Mummy

Critics Consensus

No consensus yet.

Tomatometer
Not Yet Available

TOMATOMETER

Total Count: N/A

93%

Audience Score

User Ratings: 137
User image

Verified

  • User image

    Super Reviewer

    Rate this movie

    Oof, that was Rotten.

    Meh, it passed the time.

    It’s good – I’d recommend it.

    Awesome!

    So Fresh: Absolute Must See!

    What did you think of the movie? (optional)



  • You're almost there! Just confirm how you got your ticket.

  • User image

    Super Reviewer

    Step 2 of 2

    How did you buy your ticket?

    Let's get your review verified.

    • Fandango

    • AMCTheatres.com or AMC AppNew

    • Cinemark Coming Soon

      We won’t be able to verify your ticket today, but it’s great to know for the future.

    • Regal Coming Soon

      We won’t be able to verify your ticket today, but it’s great to know for the future.

    • Theater box office or somewhere else

    You're almost there! Just confirm how you got your ticket.

  • User image

    Super Reviewer

    Rate this movie

    Oof, that was Rotten.

    Meh, it passed the time.

    It’s good – I’d recommend it.

    Awesome!

    So Fresh: Absolute Must See!

    What did you think of the movie? (optional)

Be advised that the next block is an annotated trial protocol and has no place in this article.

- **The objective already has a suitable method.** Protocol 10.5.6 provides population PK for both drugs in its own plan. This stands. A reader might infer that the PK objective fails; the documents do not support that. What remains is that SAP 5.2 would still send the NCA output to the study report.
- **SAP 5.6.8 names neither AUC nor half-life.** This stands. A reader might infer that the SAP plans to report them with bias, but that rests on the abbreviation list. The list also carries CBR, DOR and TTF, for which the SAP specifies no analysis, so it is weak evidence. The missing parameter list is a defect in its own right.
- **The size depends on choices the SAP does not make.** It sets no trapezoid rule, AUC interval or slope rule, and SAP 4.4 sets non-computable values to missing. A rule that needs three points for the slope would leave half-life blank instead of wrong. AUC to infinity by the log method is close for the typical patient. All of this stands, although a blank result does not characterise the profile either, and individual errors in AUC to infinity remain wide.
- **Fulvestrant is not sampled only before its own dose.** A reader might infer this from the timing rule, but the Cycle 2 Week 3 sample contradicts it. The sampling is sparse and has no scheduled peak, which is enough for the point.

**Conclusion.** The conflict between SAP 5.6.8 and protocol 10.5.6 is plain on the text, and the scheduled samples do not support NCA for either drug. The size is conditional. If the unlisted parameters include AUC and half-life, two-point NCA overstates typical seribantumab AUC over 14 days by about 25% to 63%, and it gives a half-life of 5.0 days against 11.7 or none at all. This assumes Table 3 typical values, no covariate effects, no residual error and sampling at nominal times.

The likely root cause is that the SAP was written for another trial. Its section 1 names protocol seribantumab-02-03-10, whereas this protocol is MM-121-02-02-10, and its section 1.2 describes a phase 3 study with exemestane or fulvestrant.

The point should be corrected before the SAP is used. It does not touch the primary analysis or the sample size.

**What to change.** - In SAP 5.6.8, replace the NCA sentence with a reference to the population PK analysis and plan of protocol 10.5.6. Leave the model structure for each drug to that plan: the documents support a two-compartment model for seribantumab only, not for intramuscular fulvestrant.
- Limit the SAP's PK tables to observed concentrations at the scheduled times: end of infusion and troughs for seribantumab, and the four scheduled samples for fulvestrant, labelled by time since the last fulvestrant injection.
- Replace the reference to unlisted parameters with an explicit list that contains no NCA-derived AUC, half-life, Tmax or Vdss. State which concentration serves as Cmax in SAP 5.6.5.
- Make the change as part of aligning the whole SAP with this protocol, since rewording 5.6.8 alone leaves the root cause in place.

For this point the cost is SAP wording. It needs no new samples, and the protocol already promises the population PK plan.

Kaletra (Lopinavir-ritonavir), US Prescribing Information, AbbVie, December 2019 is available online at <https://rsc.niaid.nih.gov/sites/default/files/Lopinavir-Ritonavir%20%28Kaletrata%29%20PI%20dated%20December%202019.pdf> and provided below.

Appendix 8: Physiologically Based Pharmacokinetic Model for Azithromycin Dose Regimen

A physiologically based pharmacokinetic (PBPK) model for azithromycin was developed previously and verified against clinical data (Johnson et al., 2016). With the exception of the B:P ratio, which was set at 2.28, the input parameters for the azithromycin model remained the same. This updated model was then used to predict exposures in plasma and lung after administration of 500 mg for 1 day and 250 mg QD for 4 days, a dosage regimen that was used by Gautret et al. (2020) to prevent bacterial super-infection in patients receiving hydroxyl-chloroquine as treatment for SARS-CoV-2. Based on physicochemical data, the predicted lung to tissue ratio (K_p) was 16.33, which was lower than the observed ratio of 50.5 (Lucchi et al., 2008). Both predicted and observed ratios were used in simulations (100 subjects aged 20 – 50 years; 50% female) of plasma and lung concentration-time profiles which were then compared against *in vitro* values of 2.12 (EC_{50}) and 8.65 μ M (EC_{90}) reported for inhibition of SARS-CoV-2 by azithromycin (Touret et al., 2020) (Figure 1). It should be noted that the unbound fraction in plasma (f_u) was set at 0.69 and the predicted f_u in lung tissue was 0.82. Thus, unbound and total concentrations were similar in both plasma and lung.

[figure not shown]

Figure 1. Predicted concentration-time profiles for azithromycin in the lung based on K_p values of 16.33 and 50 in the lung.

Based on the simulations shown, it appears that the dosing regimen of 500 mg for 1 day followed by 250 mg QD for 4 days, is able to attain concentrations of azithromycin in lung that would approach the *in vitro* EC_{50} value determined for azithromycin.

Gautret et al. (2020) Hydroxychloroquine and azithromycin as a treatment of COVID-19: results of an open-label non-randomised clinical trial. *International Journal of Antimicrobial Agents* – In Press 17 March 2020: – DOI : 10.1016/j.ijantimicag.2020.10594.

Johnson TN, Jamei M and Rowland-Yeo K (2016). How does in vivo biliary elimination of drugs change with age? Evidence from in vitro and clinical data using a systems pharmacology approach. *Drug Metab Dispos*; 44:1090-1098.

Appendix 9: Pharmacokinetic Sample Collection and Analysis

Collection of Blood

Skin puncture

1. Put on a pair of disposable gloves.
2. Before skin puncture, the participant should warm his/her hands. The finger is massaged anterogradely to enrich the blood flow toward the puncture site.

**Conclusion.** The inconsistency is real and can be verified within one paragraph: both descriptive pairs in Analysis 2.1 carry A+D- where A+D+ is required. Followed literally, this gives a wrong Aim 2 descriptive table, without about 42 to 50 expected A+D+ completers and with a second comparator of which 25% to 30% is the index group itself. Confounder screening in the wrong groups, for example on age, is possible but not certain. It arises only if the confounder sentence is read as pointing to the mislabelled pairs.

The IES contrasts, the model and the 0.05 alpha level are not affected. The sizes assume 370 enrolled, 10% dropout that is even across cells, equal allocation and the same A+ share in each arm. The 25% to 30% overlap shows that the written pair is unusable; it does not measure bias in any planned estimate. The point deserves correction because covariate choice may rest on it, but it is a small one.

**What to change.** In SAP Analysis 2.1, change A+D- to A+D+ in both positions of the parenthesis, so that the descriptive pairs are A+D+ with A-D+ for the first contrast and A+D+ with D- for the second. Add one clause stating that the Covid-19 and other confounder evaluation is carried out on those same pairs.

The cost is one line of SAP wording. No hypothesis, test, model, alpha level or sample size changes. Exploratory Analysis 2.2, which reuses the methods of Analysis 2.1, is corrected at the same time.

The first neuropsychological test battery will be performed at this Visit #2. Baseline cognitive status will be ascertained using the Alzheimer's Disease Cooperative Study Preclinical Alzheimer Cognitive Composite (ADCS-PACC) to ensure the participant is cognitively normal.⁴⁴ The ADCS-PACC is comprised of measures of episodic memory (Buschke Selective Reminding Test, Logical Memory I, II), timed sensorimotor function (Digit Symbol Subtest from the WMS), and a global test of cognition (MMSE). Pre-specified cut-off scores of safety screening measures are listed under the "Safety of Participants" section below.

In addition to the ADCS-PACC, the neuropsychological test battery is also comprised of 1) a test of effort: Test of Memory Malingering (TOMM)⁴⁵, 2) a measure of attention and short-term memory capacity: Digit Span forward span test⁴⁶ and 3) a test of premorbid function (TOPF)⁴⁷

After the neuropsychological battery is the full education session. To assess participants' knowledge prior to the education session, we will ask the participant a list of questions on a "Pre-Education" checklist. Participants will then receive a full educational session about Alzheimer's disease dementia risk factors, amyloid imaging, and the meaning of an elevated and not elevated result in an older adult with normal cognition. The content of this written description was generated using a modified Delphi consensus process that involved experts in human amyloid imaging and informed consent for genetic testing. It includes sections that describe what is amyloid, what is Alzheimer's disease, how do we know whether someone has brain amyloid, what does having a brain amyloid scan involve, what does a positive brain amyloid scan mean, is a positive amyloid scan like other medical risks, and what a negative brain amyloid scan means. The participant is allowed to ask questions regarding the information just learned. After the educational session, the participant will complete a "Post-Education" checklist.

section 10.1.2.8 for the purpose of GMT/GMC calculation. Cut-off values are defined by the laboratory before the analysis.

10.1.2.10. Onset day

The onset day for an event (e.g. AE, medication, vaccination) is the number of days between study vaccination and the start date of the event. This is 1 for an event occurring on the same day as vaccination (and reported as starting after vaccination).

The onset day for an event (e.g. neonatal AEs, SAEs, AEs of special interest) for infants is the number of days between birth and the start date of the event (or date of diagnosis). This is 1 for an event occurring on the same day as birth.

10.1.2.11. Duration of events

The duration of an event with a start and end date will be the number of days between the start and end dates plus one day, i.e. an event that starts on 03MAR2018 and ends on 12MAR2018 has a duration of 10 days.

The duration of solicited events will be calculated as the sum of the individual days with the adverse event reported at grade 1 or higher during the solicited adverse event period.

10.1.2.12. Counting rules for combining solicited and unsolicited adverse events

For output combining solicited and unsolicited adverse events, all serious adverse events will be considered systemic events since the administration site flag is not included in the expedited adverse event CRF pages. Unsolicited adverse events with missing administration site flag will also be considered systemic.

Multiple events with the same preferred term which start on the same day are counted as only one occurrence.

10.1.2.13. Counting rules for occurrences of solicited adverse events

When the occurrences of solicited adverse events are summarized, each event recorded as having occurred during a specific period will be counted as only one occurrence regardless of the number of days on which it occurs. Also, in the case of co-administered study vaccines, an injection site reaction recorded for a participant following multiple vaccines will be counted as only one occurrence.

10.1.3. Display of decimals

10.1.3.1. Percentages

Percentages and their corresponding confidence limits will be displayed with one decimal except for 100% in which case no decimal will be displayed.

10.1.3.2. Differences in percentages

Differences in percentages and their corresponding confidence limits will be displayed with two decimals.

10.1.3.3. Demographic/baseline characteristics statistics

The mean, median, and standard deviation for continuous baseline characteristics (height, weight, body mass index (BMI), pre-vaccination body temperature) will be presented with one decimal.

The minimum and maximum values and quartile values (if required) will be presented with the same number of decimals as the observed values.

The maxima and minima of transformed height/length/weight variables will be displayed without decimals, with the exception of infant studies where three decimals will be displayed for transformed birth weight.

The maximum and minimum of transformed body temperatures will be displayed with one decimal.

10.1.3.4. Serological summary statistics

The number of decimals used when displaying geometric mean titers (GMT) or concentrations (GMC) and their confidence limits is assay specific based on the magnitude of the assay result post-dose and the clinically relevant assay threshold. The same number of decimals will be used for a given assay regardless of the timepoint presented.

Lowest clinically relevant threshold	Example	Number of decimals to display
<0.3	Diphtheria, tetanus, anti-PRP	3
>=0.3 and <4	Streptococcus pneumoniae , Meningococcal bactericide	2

• How did you buy your ticket?

    • Fandango

    • AMCTheatres.com or AMC AppNew

    • Cinemark Coming Soon

      We won’t be able to verify your ticket today, but it’s great to know for the future.

    • Regal Coming Soon

      We won’t be able to verify your ticket today, but it’s great to know for the future.

    • Theater box office or somewhere else

Movie Info

After their father is killed for a valuable piece of ancient jewelry, Wannis (Ahmed Marei), a young Egyptian man, and his brother (Ahmad Hegazi) are made privy to an important secret -- the nearby mountain holds ancient tombs. Wannis wonders whether his family should attempt to profit from this knowledge, or if they should help keep the sarcophagi a secret for the sake of historical preservation. His decision becomes crucial when an antiquities group arrives, seeking to protect the tombs.

Cast & Crew

Abdelmonem Abdelhack
Mohamed Nabih
Murad
Mario Nascimbene
Original Music
Abdel Aziz Fahmy
Cinematographer
Kamal Abul Ela
Film Editor
Salah Marei
Production Design
Show all Cast & Crew

Critic Reviews for The Night of Counting the Years

All Critics (1) | Fresh (1)

  • Every conversation is layered in levels of status and respect and power, even when the youth rebels against the traditions of the elders ...